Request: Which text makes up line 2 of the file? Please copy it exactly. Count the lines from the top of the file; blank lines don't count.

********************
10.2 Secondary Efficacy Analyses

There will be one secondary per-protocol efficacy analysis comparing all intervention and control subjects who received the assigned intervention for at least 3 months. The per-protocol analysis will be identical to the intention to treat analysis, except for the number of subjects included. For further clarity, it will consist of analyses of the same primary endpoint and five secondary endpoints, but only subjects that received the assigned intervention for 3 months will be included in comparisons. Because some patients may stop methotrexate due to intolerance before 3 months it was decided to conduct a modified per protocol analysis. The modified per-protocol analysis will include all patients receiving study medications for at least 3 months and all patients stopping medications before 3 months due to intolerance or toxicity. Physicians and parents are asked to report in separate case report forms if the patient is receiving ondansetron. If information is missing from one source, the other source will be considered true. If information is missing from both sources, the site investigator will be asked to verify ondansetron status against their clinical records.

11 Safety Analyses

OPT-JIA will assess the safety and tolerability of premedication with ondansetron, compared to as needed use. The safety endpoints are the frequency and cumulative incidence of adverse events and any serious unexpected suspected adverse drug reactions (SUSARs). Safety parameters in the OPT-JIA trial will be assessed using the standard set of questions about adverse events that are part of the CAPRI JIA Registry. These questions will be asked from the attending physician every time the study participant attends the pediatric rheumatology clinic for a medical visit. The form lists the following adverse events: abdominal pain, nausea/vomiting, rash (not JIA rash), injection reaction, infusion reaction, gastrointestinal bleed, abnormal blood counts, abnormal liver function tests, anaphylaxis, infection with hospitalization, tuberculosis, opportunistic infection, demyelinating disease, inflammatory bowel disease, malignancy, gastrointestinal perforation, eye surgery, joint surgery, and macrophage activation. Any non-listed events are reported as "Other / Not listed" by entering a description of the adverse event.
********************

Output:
There will be one secondary per-protocol efficacy analysis comparing all intervention and control subjects who received the assigned intervention for at least 3 months. The per-protocol analysis will be identical to the intention to treat analysis, except for the number of subjects included. For further clarity, it will consist of analyses of the same primary endpoint and five secondary endpoints, but only subjects that received the assigned intervention for 3 months will be included in comparisons. Because some patients may stop methotrexate due to intolerance before 3 months it was decided to conduct a modified per protocol analysis. The modified per-protocol analysis will include all patients receiving study medications for at least 3 months and all patients stopping medications before 3 months due to intolerance or toxicity. Physicians and parents are asked to report in separate case report forms if the patient is receiving ondansetron. If information is missing from one source, the other source will be considered true. If information is missing from both sources, the site investigator will be asked to verify ondansetron status against their clinical records.